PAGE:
Lyft partners with UCLA to charge a flat rate for ride-shares within 5 miles
By Wendy Li
September 21, 2018 2:37 am
Students can now pay a flat rate for Lyft rides to places within a few miles of UCLA.
UCLA has partnered with ride-share service Lyft to offer a $4.99 flat rate for rides within 5 miles of UCLA properties. The promotion took effect Monday, and will last one year. David Karwaski, a senior associate director of UCLA Transportation, said the Lyft promotion will cost riders $1 less than a similar pilot program Uber launched at the beginning of this year.
“Uber was successful last year, but Lyft came along with the better deal. We went with that,” Karwaski said. “The Lyft deal is nonexclusive, so Uber is now in the position of deciding how to compete.”
The $4.99 flat rate applies to rides up to $15 and within a 5-mile radius from the edge of campus, Karwaski said. For rides above $15, the difference in price will be charged on top of the flat rate. For example, a ride that costs $16, will now cost $5.99. For rides below $4.99, the rider will be charged the lower price.
Allen Narcisse, the general manager of Lyft Southern California, said riders may sign up in the Lyft app by using the promotional code, UCLA499.
The promotion can be applied to any ride departing from or arriving to a UCLA property and will not be restricted to UCLA students, said Abdallah Daboussi, the senior administrative planning and policy analyst of UCLA Transportation. Lyft will not require riders to have UCLA emails, unlike Uber’s promotion last year.
“People who are visiting UCLA or our properties such as Santa Monica hospital or the University Apartment South can technically take advantage of the code as well,” Daboussi said.
Karwaski said he thinks the promotion’s inclusivity toward non-UCLA affiliates is a positive change.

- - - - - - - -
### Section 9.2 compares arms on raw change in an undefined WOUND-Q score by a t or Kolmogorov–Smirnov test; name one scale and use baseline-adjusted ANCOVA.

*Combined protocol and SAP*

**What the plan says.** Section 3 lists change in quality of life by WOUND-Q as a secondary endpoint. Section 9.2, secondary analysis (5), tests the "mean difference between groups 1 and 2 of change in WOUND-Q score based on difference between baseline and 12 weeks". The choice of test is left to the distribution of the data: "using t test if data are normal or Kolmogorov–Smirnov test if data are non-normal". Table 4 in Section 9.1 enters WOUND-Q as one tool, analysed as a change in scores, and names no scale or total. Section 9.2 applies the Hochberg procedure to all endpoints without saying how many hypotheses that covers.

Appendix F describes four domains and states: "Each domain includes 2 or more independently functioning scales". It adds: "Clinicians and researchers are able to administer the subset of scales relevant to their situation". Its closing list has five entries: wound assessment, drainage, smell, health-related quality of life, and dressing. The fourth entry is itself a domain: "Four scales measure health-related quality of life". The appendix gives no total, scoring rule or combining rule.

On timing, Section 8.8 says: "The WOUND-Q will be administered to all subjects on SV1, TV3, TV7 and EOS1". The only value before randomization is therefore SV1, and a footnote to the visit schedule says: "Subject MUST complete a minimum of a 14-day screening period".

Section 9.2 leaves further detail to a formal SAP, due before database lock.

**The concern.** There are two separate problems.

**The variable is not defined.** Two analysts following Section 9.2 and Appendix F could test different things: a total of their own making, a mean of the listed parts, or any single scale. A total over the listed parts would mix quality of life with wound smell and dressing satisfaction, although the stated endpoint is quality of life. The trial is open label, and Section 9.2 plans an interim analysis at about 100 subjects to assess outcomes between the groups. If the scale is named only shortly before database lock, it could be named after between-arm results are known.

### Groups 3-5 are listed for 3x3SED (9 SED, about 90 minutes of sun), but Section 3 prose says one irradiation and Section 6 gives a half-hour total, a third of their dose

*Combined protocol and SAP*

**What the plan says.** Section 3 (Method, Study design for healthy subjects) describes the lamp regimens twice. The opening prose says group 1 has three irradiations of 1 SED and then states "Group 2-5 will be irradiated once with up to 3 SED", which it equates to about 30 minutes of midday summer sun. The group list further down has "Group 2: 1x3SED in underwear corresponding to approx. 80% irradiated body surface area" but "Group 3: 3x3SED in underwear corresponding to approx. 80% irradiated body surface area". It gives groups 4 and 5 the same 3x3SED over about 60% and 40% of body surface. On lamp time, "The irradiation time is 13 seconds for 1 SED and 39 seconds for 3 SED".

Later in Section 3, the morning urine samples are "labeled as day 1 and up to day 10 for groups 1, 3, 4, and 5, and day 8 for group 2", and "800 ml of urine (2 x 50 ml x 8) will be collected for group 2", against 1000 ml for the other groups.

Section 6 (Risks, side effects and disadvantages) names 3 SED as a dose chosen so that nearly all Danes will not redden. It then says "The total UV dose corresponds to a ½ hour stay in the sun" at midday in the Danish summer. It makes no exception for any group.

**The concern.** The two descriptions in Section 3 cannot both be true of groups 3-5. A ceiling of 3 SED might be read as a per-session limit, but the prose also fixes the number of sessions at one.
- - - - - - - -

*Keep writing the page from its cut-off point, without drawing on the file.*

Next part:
“That’s a nice change in that it isn’t just for UCLA. Patients using our medical facilities can also use the Lyft deal,” Karwaski said.
UCLA Transportation also negotiated with Lyft to expand the 5-mile radius to include Santa Monica beach, Karwaski said.
“The beach is about 5.2 miles away,” Karwaski said. “So we asked Lyft, ‘Could you please extend it a little bit on the west side,’ so that the students and anyone who wants to get to the beach can get there.”
Karwaski added UCLA Transportation considered Lyft’s pledge to offset its carbon emissions when it chose Lyft Line over uberPOOL.
“Lyft is now carbon-neutral, so another benefit from going with Lyft, for now, is that they are finding more sustainable ways of riding,” Karwaski said. Lyft funds efforts to reduce its net carbon output, including tree-planting and solar panel installation.
Michael Skiles, the president of the Graduate Students Association, said he thinks promotional flat-rate programs are effective in increasing ride-sharing. He added he thinks the Uber promotion allowed pool rides to pick up multiple passengers more frequently.
Skiles also said he thinks ride-sharing programs disincentivize students to drive to campus.
“Instead of having to drive to campus and deal with parking spaces, students love being able to jump into the car and be able to get some work done when there are not as many buses in the area,” he said.
Narcisse said one of the goals of the partnership is to reduce congestion and alleviate the shortage of parking spaces on campus.
“The real goal is to reduce single-mobile rides, so there is less congestion and traffic,” he said.